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"They're All Our Children"

Alongside discussions of mental health and gun control, we must use the lessons of Sandy Hook to reframe the debate around education reform.

Photo Credit: Cynoclub via


It should not have taken the killing of 20 innocent children and 6 dedicated educators in a school, but I will not belabor that point.

At a prayer vigil in Newtown, CT, on the evening of December 16, 2012, President Barack Obama asked and answered his own question about America's children:

"And in that way, we come to realize that we bear a responsibility for every child because we're counting on everybody else to help look after ours; that we're all parents; that they're all our children.

"This is our first task — caring for our children. It's our first job. If we don't get that right, we don't get anything right. That's how, as a society, we will be judged.
And by that measure, can we truly say, as a nation, that we are meeting our obligations? Can we honestly say that we're doing enough to keep our children — all of them — safe from harm? Can we claim, as a nation, that we're all together there, letting them know that they are loved, and teaching them to love in return? Can we say that we're truly doing enough to give all the children of this country the chance they deserve to live out their lives in happiness and with purpose?

"I've been reflecting on this the last few days, and if we're honest with ourselves, the answer is no. We're not doing enough. And we will have to change."

While most of the country anticipates that Obama's moving and veiled speech will result in a new national discussion about gun control and mental health, and that this reframed debate may lead to policy reform addressing both, I believe Obama has also established the new paradigm for education reform: every student, our child.

When President Obama first spoke of the tragedy at Sandy Hook Elementary school and cried, I cried also. It was not that the president of the U.S. was allowing his emotions to be witnessed by the entire world, but that I saw him as a father and in that moment trusted his humanity and the promise of his leadership.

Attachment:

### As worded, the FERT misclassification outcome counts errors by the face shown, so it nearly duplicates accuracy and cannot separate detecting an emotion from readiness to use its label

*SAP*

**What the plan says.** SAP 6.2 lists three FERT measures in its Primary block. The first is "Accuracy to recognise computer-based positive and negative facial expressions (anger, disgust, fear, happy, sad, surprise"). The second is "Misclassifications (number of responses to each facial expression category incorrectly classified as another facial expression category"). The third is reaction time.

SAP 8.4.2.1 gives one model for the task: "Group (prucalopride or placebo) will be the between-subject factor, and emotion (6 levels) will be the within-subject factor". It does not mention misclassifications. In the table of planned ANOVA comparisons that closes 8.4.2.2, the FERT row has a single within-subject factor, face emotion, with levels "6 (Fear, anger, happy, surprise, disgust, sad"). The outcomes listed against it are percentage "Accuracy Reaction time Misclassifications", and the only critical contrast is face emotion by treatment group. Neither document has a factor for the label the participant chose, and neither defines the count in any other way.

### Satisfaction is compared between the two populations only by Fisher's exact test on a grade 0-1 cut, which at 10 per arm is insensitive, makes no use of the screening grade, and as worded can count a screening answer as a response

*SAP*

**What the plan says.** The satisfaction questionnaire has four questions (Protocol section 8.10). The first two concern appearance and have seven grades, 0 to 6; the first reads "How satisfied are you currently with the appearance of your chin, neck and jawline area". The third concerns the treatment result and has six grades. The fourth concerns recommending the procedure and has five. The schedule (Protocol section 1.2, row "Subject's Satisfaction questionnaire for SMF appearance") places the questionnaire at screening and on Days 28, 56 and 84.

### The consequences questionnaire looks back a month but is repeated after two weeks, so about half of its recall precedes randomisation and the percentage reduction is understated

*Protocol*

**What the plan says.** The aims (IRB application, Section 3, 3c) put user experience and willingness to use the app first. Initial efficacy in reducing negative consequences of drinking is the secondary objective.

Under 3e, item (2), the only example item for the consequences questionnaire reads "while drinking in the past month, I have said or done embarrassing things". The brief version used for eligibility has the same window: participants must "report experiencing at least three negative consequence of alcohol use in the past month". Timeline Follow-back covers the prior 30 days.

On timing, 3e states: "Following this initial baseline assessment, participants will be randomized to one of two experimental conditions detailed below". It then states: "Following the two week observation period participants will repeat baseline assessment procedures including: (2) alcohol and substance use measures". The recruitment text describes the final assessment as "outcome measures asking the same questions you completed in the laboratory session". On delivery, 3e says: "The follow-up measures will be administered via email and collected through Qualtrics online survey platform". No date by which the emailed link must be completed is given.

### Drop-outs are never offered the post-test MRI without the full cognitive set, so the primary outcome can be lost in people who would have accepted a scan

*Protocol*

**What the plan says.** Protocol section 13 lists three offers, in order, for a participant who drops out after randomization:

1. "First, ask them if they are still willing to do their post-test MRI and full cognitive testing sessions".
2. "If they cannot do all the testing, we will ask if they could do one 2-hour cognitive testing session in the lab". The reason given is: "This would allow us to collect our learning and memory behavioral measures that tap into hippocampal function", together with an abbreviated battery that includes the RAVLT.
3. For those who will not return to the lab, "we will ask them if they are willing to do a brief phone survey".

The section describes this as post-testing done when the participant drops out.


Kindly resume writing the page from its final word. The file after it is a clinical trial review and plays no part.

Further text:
But I often think of President Obama as a father, and as a man of color. Those details of his status as president, in fact, have been the source of my deep disappointment in his many failures to lead the U.S. as I believe he could, especially his role in the bully pulpit of how the U.S. views our public schools and teachers.

I have more than once asked why President Obama insures one type of schooling for his wonderful daughters while allowing his Secretary of Education and the U.S. Department of Education to promote and implement policies that marginalize further "other people's children."

In the first administration of Obama's presidency, we have not treated public school students as "all our children"—and we certainly haven't treated America's teachers as the teachers of our children.

If the shooting of children and educators in an elementary school was President Obama's epiphany about every child, our child, and Obama now will lead the nation to confront and change our legacy and culture of violence as well as our failure to provide every American the basic right of full access to mental (and health) care, then we must also rethink our education reform agendas to be grounded in that same principle so that universal public education in the U.S. insures that each student is our child and that this is expressed in the actions of our days.

Confronting gun control and mental health are complex and daunting agendas for President Obama and the U.S. Reframing education reform will be no less complicated, but seeking public schools as foundations of our democracy can be realized if we ask hard questions and measure our new policies against Obama's refrain, "they're all our children."

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